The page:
Cowden Syndrome

Common Name(s)

Cowden Syndrome, Cowden's Disease

Cowden syndrome is an inherited disorder characterized by multiple noncancerous, tumor-like growths called hamartomas on various areas of the body. Affected individuals are at an increased risk of developing certain cancers, especially cancer of the breast, thyroid or endometrium (lining the uterus). Cowden syndrome is caused by mutations in the PTEN, SDHB, SDHD, and KLLN  genes. This condition is inherited in an autosomal dominant pattern. In some cases, an affected person inherits the mutation from one affected parent. Other cases may result from new mutations in the gene.
 

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Advocacy and Support Organizations

 

Condition Specific Organizations

Following organizations serve the condition "Cowden Syndrome" for support, advocacy or research.

There are currently no organizations listed in Disease InfoSearch that support this condition. Create a listing.

 

 

General Support Organizations

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Scientific Literature

Articles from the PubMed Database

Research articles describe the outcome of a single study. They are the published results of original research.
The terms "Cowden Syndrome" returned 46 free, full-text research articles on human participants. First 3 results:

Cowden syndrome-related mutations in PTEN associate with enhanced proteasome activity.
 

Author(s): Xin He, Nicholas Arrotta, Deepa Radhakrishnan, Yu Wang, Todd Romigh, Charis Eng

Journal: Cancer Res.. 2013 May;73(10):3029-40.

 

Germline mutations in PTEN have been described in a spectrum of syndromes that are collectively known as PTEN hamartoma tumor syndrome (PHTS). In addition to being mutated in the germline in PHTS, somatic loss-of-function PTEN mutations are seen in a wide range of sporadic human tumors. ...

Last Updated: 14 May 2013

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Management of reproductive health in Cowden syndrome complicated by endometrial polyps and breast cancer.
 

Author(s): Asli Kalin, Melissa A Merideth, Debra S Regier, Gideon M Blumenthal, Phillip A Dennis, Pamela Stratton

Journal: Obstet Gynecol. 2013 Feb;121(2 Pt 2 Suppl 1):461-4.

 

Cowden syndrome is an autosomal-dominant condition associated with mutations in the tumor suppressor gene PTEN. Gynecologic malignancies are common with a 5-10% risk of endometrial cancer and 25-50% risk of breast cancer.

Last Updated: 24 Jan 2013

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PTEN lipid phosphatase activity and proper subcellular localization are necessary and sufficient for down-regulating AKT phosphorylation in the nucleus in Cowden syndrome.
 

Author(s): Xin He, Motoyasu Saji, Deepa Radhakrishnan, Todd Romigh, Joanne Ngeow, Qi Yu, Yu Wang, Matthew D Ringel, Charis Eng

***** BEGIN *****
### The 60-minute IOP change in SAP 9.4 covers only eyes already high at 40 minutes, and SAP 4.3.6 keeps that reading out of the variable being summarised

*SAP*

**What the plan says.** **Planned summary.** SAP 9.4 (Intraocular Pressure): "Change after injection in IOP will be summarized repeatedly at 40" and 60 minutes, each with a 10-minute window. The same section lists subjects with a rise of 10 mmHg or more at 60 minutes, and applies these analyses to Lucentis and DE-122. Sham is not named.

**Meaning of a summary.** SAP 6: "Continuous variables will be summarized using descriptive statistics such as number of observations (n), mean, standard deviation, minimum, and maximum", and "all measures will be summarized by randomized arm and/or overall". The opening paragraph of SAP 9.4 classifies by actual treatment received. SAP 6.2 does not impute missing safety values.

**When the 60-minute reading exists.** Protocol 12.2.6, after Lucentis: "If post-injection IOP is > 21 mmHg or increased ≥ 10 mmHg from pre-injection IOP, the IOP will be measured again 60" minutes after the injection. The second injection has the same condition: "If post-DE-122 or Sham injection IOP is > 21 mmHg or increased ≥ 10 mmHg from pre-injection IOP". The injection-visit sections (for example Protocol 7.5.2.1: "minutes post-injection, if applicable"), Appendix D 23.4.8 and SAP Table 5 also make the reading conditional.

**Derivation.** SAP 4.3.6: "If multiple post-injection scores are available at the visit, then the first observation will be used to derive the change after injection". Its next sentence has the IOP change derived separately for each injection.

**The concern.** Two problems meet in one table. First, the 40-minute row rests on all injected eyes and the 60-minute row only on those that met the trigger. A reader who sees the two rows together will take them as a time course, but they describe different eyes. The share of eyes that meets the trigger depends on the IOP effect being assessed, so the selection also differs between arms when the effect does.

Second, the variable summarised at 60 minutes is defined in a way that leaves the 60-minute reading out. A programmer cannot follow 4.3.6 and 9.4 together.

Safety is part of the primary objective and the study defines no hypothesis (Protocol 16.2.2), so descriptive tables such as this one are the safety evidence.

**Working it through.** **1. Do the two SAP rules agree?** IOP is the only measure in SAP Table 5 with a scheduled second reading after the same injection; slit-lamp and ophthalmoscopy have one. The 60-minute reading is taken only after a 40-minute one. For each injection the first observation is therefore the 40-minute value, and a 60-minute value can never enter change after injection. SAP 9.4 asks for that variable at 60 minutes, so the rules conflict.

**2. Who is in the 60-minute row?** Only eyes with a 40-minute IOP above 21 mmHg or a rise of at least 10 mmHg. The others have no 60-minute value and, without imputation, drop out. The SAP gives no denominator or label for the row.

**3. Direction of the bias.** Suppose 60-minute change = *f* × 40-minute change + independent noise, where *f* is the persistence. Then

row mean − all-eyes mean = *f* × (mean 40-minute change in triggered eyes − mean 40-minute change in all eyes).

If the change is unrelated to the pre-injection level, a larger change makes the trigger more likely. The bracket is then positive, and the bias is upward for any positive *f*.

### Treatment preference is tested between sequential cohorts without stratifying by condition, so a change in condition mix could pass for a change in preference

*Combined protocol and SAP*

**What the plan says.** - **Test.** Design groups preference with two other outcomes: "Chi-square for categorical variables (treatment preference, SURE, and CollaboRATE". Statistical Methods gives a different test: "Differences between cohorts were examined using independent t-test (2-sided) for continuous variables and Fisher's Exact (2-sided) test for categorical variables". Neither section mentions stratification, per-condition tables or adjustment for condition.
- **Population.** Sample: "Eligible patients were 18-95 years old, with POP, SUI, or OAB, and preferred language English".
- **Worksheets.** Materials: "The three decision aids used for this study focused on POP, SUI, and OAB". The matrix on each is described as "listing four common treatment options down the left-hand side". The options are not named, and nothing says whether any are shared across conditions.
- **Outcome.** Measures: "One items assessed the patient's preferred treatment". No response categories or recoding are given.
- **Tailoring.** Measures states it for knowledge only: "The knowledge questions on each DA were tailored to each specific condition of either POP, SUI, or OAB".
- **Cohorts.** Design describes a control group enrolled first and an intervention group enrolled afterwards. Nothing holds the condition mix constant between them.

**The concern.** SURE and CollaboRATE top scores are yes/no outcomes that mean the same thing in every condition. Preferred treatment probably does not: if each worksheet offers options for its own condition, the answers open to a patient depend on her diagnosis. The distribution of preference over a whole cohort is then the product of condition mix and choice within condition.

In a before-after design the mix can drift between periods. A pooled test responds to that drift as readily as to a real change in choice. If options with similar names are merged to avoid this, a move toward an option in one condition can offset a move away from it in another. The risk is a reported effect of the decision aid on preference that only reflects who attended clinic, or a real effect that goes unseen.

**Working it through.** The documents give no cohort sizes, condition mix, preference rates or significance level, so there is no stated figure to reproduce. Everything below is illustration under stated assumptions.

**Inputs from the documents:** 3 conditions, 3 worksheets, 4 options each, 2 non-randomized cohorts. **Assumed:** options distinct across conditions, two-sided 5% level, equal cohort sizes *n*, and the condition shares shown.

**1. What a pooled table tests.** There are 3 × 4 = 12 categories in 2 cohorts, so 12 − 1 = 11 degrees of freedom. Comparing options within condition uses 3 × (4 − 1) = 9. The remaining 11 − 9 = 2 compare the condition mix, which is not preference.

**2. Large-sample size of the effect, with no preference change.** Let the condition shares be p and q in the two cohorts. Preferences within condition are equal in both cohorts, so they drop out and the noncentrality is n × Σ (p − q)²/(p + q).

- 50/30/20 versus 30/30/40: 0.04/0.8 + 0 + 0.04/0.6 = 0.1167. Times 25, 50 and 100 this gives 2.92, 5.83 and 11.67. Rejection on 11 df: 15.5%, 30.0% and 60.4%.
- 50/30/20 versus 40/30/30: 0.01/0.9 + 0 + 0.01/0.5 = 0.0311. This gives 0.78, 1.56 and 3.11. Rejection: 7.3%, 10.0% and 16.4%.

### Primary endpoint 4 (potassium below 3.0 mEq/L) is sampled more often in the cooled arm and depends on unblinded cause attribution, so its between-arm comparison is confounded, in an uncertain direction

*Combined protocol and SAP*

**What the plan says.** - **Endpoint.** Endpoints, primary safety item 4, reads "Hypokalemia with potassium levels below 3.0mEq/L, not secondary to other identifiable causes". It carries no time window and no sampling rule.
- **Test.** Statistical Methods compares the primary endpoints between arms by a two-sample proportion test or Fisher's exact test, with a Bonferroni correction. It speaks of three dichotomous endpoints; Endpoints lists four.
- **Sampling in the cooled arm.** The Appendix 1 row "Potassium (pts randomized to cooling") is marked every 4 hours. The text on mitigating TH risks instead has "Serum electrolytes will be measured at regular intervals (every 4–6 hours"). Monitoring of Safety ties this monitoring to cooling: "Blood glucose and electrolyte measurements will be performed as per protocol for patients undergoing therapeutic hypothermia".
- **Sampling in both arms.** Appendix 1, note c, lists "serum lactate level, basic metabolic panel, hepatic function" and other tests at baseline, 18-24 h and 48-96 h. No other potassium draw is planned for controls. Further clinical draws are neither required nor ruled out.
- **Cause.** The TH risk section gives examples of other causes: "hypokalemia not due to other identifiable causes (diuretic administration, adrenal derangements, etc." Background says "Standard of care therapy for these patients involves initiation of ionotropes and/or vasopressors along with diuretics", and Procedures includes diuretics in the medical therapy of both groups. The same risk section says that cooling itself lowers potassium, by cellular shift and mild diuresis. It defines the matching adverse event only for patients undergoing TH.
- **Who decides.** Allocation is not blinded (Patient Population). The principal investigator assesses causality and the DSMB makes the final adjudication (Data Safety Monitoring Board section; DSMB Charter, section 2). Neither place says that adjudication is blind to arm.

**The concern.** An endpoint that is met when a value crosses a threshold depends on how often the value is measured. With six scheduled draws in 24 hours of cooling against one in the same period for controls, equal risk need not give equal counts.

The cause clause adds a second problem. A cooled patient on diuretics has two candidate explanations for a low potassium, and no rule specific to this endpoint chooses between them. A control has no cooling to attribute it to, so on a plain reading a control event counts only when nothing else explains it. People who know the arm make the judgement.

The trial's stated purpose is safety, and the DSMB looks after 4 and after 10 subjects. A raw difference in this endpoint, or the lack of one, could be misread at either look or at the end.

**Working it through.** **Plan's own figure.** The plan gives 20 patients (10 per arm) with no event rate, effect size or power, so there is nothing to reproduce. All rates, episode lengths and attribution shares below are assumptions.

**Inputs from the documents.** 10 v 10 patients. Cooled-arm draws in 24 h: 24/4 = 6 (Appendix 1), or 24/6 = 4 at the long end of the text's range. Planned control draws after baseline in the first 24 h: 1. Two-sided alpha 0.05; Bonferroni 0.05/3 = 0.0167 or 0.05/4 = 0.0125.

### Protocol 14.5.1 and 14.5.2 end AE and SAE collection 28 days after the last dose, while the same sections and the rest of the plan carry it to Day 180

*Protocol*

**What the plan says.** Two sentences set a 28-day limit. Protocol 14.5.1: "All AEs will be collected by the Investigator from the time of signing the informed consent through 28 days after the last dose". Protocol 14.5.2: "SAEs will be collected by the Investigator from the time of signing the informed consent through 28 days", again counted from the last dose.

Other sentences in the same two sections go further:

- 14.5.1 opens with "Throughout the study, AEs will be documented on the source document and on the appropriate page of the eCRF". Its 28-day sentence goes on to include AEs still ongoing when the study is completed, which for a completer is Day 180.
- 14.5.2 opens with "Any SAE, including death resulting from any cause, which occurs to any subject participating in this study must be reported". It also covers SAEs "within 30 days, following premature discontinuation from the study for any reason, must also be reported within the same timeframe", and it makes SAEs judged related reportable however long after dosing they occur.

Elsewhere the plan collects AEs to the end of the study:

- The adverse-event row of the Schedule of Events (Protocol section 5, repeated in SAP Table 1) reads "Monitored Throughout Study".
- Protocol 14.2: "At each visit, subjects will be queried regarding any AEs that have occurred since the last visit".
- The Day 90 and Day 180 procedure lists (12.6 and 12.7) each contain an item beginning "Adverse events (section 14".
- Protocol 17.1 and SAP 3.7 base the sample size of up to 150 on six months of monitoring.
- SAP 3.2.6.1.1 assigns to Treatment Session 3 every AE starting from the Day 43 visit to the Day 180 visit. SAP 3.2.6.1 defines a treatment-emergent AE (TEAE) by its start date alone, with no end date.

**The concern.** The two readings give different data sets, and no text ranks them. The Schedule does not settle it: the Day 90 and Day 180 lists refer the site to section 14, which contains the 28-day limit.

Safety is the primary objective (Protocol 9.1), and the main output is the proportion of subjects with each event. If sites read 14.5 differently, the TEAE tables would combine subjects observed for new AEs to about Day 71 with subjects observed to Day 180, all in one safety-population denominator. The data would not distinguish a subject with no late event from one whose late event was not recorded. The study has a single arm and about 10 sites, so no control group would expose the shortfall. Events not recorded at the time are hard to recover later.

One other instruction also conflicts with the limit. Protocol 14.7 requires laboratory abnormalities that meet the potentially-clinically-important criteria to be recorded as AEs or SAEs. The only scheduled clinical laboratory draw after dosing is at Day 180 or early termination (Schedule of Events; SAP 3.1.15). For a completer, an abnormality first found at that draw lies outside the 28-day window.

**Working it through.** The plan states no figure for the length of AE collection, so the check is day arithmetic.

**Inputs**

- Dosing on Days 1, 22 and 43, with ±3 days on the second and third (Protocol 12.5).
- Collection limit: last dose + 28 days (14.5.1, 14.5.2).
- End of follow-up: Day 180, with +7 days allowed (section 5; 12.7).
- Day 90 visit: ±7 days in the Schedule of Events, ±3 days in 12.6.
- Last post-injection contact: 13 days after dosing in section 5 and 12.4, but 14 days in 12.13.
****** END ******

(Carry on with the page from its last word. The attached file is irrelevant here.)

Journal: J. Clin. Endocrinol. Metab.. 2012 Nov;97(11):E2179-87.

 

Germline mutations in PTEN are associated with phosphatase and tensin homolog deleted on chromosome 10 (PTEN) hamartoma tumor syndrome including Cowden syndrome (CS) and Cowden-like syndrome (CSL) that predisposes to high risks of benign and malignant tumors of thyroid and breast.

Last Updated: 6 Nov 2012

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Reviews from the PubMed Database

Review articles summarize what is currently known about a disease. They discuss research previously published by others.
The terms "Cowden Syndrome" returned 3 free, full-text review articles on human participants. First 3 results:

Cowden Syndrome: report of a case and brief review of literature.
 

Author(s): Ana Carolina Souza Porto, Elisabeth Roider, Thomas Ruzicka

Journal: An Bras Dermatol. ;88(6 Suppl 1):52-5.

 

We present the case of a female patient with facial cutaneous lesions, a cobblestone-like pattern of the oral mucosa, and verruciform lesions on the hand since her youth. She reported a history of breast cancer, endometrial cancer, melanoma and multiple benign tumors and cysts. PTEN ...

Last Updated: 18 Dec 2013

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Last Updated: 3 May 2004

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Cowden syndrome.
 

Author(s): A M Hanssen, J P Fryns

Journal: J. Med. Genet.. 1995 Feb;32(2):117-9.

 

Cowden syndrome, or the multiple hamartoma syndrome, is a familial cancer syndrome with involvement of various organ systems. Inheritance is autosomal dominant with variable expression. Progressive macrocephaly, scrotal tongue, and mild to moderate mental retardation are important ...

Last Updated: 28 Jun 1995

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Clinical Trial Information This information is provided by ClinicalTrials.gov

Clinical, Genetic, Behavioral, Laboratory and Epidemiologic Characterization of Individuals and Families at High Risk of Breast/Ovarian Cancer
 

Status: Recruiting

Condition Summary: Familial Ovarian Cancer; Familial Breast Cancer; BRCA1-associate Malignancies; BRCA2-associated Malignancies

 

Last Updated: 21 Jun 2014

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